Young Nathan Leopold, 19, and Albert Loeb, 18, with super hero fantasy thought they could commit the perfect crime with no consequences. While living in Chicago, the two friends spent many months planning their crime.
The plan into action on May 21, 1924, when a 14-year-old neighbor, Bobby Franks, was enticed to join them for a ride in a rented car. During the drive Franks was hit on the head and a sock shoved into his mouth. He died quickly.
Even though the victim was dead, the two offenders continued with their plan. A call was made to Franks’ parents, telling them about the kidnapping, followed by a ransom letter.
Leopold and Loeb attempted to clean the rented car and destroy their clothing. However, before their plan could play out, a bystander, Tony Minke, found the young boy’s body.
A pair of eye glasses were found at the crime scene. The glasses had a very unique hinge, and detective, Hugh Patrick Byrne, was able to trace them. Only three individuals in the city of Chicago had purchased glasses with those hinges. Nathan Leopold was one of the three.
Leopold told the police that he had spent the night with Loeb and the two had picked up a several women in Leopold’s car, but they did not know the women’s names. Their account of the night fell apart when the police learned that Leopold’s car was actually being repaired that evening.
After questioning, both boys confessed. Their stories mostly matched until it came to who killed the adolescent. Each blamed the other. It is still a mystery today as to who actually killed Franks. A witness told police he saw Loeb driving the car and Leopold in the back seat. This seems to point towards Leopold being the killer. Neither boy seemed to feel any remorse for their actions.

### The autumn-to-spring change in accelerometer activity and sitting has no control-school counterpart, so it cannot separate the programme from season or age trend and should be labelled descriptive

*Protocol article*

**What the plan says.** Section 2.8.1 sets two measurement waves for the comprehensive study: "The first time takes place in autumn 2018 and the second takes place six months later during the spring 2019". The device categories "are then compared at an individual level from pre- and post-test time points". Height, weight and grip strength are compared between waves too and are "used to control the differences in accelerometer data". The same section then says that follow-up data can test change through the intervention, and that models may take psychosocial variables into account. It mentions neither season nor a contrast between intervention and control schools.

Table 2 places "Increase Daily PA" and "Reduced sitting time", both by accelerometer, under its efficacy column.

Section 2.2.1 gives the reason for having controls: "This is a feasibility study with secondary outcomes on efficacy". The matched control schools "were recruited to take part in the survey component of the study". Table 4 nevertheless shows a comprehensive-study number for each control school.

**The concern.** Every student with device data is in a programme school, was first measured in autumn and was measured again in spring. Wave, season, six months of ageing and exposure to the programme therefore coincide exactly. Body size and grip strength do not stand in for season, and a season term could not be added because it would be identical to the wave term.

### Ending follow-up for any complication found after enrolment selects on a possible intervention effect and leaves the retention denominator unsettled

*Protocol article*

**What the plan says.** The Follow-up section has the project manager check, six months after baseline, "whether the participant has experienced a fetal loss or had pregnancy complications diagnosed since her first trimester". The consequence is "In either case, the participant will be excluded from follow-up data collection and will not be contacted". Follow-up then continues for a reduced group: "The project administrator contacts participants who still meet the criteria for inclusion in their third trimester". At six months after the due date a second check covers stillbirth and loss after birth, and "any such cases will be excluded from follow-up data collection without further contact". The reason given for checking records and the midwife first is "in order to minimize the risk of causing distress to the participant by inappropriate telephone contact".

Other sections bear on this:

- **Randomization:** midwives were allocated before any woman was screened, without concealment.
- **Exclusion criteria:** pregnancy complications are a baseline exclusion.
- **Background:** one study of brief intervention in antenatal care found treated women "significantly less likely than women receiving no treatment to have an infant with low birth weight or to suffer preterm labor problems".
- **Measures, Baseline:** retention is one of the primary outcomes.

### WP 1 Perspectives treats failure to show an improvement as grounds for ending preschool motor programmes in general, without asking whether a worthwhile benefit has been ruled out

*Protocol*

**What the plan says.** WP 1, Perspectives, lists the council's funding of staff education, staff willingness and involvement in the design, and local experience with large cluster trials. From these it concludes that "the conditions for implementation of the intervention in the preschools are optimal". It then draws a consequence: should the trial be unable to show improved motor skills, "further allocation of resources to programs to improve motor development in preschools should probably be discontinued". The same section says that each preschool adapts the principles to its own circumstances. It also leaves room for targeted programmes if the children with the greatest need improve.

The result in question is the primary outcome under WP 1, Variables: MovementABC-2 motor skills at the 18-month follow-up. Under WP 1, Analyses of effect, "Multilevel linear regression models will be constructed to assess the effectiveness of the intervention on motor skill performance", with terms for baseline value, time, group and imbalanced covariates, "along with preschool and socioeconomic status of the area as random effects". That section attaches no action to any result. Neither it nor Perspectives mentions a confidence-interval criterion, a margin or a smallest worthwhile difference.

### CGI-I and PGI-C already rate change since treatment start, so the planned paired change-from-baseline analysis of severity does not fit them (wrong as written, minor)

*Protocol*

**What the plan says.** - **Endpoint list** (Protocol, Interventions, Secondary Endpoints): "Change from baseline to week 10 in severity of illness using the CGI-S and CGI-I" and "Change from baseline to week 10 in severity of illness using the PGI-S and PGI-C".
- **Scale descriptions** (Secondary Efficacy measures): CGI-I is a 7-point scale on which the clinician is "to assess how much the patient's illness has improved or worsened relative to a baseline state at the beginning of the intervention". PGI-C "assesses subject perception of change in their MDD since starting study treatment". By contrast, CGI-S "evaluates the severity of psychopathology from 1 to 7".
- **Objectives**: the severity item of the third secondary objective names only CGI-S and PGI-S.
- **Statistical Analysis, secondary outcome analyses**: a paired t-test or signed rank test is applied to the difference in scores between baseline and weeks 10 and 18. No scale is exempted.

Nathan Freudenthal Leopold Jr. was born November 19, 1904. Richard Albert Loeb was born on June 11, 1905. Both young man attended the University of Chicago; both were extremely smart and came from good families with money. They had great plans for their futures.
Leopold was heading to Harvard Law School and Loeb planned to study at the University of Chicago Law School. The two met and became good friends. They started their criminal careers as thieves, escalated to more serious crimes, finally committing murder.
While awaiting trial, both claimed that they had murdered Franks with the intent to commit the perfect crime and were driven by the adrenaline rush of the killing. Neither boy seemed to feel any remorse for their actions. Because Leopold and Loeb together pled guilty, they were allowed to present their cases before a judge instead of a jury trial. Judge John R Caverly heard the case and decided both would receive life+99 years. The life sentence for murder and 99 years for kidnapping.
Inmate James Day killed Loeb in prison on January 28, 1936 by repeated stabbing with a razor. Loeb’s family had been supporting him in prison with large amounts of money. He could buy whatever he needed or wanted. The attack was attributed to jealousy over the money. After this, the warden at the time allowed only small amounts of money given to each prisoner. A Chaplin later said that Day had been known as a sexual predator and could have made advances on Loeb. Loeb’s refusal could have caused the assault.
After 33 years in prison Leopold was paroled in 1958. Due to the attention gained from the crime, the trial, and his book titled Life Plus 99 Years, Leopold left the country. He settled in Puerto Rico where he married and lived out his life, dying in 1971.